The Employees’ Provident Funds and Miscellaneous Provisions Act 1952 initially provided only for the institution of provident funds. That is why Employees Provident Fund Organisation is so named and does not include the words ‘pension’ or ‘insurance’. The Act was amended in 1976 to bring in two new schemes, namely Family Pension Scheme and Employees’ Deposit Linked Insurance Scheme. The Act of 1952 was again amended in 1996 to bring in Employees’ Pension Scheme (EPS)—valid retrospectively from November 16, 1995—in place of the Family Pension Scheme. EPS was implemented in a hurry. Per se, it is a very beneficial scheme for the employees. It is one of the few pension schemes that provide defined fixed benefits without any linkage to the returns at all. It is one of the main reasons that actuaries evaluated this scheme to be highly deficit, it being as high as Rs 70,000 crore at one point of time. It has survived only because more than 75% of the members did not know about the benefits the scheme provided and withdrew the funds at a discount.
There is inherent contradiction in the scheme. The scheme benefits have been made out on the basis of contribution by the employer to the extent of 8.33% of the pay of the employee and 1.16% contribution by the government of India. The contradiction is that the contribution of 1.16% is restricted to a sum of Rs 6,500, while the benefits do not take into consideration any such restriction. The ministry of finance is of the view that this contribution of 1.16% will come only in those cases where salary of the employee is less than Rs 15,000 (earlier Rs 6,500). This has not been factored in in the scheme at all. EPS is also based on the assumption that the raises in the pay scale of the employees will be gradual. In a way, EPS does not factor the increases given by the Pay Commissions, etc. Let us understand through an example. Let us take two employees, Ram Lal and Sham Lal. Ram Lal’s employer contributes @8.33% of Rs 6,500 for 35 years, while Sham Lal’s employer contributes @8.33% of Rs 2,000 for first 30 years and Rs 15,000 for the last five years. Overall contribution in case of Sham Lal is much less, but as per scheme provisions, Sham Lal will get a pension of Rs 7,500 per month while Ram Lal will get a pension of Rs 3,250 per month.
EPS provisions also allowed pension to be calculated at a higher salary if the 8.33% contribution was made at a higher salary. Using this provision, some of the employees, especially of public sector undertakings, took huge pensions, some even higher than Rs 50,000 per month. This, to some extent, had to be accepted as it happened because of the wrong provisions of EPS. It definitely, however, was enrichment of relatively well-paid employees at the cost of low-paid employees. The EPS fund was not getting the 1.16% in respect of the contributions towards the well-paid employees, but they were able to extract more benefits. As a result, the low-paid employees never got an increase in the pension rate which was envisaged in the beginning and was also given in the first few years. Indirectly, EPS provides subsidy to well-paid employees at the cost of low-paid employees.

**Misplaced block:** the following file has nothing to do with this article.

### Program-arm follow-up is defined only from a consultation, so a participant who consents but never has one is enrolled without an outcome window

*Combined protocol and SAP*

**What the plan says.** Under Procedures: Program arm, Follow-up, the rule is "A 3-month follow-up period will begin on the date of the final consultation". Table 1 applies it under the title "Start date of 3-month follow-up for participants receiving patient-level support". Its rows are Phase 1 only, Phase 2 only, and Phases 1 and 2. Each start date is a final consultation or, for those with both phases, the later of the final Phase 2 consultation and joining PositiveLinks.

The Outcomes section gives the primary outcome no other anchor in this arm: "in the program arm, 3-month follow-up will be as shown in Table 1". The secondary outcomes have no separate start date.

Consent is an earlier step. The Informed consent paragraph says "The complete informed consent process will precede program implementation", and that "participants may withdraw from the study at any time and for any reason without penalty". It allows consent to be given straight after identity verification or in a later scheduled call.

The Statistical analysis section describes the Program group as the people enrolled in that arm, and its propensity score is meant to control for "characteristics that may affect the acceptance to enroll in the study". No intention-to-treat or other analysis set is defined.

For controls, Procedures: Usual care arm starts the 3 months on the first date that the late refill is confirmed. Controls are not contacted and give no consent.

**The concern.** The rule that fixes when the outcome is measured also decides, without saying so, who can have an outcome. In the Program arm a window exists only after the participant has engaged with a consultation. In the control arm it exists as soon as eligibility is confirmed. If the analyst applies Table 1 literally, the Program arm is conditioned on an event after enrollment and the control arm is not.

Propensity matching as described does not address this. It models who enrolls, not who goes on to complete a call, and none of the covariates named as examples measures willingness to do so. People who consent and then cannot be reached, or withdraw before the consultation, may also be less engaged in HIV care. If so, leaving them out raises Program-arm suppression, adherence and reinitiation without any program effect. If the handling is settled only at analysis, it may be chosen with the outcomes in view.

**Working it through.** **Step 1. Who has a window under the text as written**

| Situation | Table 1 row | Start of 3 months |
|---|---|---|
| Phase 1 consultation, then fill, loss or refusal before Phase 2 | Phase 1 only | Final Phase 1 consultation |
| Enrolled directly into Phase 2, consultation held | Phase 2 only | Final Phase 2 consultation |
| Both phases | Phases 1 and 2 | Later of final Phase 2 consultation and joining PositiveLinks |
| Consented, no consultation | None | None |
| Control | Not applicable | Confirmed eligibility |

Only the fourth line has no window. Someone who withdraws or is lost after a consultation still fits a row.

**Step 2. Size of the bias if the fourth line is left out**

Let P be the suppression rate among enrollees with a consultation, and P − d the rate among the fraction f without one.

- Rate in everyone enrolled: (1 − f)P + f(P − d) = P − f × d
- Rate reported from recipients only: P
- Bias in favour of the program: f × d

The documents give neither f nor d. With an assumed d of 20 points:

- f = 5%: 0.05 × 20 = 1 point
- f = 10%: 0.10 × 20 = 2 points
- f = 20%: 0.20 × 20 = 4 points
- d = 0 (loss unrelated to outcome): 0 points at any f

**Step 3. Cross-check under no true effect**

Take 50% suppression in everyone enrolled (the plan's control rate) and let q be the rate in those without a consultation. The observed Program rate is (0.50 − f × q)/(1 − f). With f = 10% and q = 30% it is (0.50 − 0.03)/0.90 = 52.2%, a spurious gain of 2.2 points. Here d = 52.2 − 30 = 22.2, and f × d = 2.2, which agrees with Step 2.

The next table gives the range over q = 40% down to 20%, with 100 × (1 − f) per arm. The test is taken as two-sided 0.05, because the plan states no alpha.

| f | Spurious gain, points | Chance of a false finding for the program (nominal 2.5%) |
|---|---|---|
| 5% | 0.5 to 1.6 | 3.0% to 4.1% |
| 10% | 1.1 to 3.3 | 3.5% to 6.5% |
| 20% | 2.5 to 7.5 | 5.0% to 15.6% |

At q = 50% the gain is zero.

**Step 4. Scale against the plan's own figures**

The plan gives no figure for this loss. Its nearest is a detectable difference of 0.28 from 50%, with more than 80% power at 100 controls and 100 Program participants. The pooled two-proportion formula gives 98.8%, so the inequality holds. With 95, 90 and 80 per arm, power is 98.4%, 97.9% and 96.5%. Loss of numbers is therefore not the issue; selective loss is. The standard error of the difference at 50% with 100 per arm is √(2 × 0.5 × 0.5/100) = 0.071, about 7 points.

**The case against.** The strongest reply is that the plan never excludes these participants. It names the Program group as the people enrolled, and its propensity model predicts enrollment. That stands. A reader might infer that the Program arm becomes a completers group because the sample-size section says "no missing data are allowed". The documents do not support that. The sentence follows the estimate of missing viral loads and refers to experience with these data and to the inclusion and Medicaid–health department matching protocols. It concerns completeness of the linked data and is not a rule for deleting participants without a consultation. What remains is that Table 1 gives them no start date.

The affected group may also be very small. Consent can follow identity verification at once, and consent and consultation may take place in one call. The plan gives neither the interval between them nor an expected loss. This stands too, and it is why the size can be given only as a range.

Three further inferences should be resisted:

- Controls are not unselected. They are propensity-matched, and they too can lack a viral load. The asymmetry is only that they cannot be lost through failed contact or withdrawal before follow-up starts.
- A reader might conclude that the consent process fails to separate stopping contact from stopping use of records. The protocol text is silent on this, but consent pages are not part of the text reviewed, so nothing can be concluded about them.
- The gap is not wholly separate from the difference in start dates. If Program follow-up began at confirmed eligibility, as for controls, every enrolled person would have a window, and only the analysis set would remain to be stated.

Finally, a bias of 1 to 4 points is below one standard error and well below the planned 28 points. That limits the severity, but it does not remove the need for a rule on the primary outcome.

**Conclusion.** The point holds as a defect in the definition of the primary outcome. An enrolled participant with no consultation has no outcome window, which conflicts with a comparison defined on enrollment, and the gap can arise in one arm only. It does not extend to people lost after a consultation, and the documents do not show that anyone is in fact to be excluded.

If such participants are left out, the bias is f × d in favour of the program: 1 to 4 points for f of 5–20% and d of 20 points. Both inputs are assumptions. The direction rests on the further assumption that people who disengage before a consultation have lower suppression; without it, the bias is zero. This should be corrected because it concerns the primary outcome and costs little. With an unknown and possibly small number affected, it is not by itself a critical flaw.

It is because of this reason that the government was motivated to issue a few amendments in EPS provisions in the year 2015. Earlier, pension calculation was made on the basis of average of last 12 months’ salary. It was decided to increase it to the last 60 salaries. Through circulars, higher contributions were also stopped. However, as amendments could not be allowed from a retrospective date, the existing members could misuse the provisions. One of the major problems for EPS arose when trade unions of some of the PSUs were successful in getting orders from the Courts that PSU retirees can even opt for higher contributions to the EPS from a back-date. Here, they got benefited due to the justice system prevailing in the country as a whole.
The unions could put up better lawyers and could also motivate the EPFO staff to be helpful. In any case, most of the representatives on the Board of Trustees of the EPFO also come from public sector background. The members of these organisations were further helped as the EPFO staff calculated the required amounts from these employees on a much lower side, using some provisions of the Act which actually do not apply in such cases. The after-effect of all these is that EPS is definitely going to be bankrupt. It is also learnt that the government has put a new scheme, which was specially designed to tackle this problem, in the cold storage. It was thought that there should be two pension schemes, one for employees having salary upto the threshold limit prescribed (which is at present Rs 15,000) and another for a section of employees who are better paid. The two schemes would have allowed better returns to low-paid employees as they would have stopped subsidising well-paid employees.
In a way, this problem of cross-subsidising the rich also happens in the case of Employees Provident Fund. In the case of the Provident Fund too, the guidelines for investment for well-paid employees as well as low-paid employees are the same. The overall return for well-paid employees becomes much larger as this section also enjoys income tax benefit on these deposits, while a low-paid contract employee does not get any benefits. For the sake of equity, it will be proper if the EPF is divided into two parts, one belonging to the employees who are paid less than the threshold limit and the second belonging to the rest. It can be taken care of by the Board of Trustees if it can declare returns in a way that provides a fixed return and a variable return more favourable to the less-paid employees. For example, one can think of giving 7.7% return plus a bonus of a maximum of `10,000, but not more than the contribution made by the member in Provident Fund Account.
Writer is Former Central Provident Fund Commissioner, EPFO, and former secretary, MSME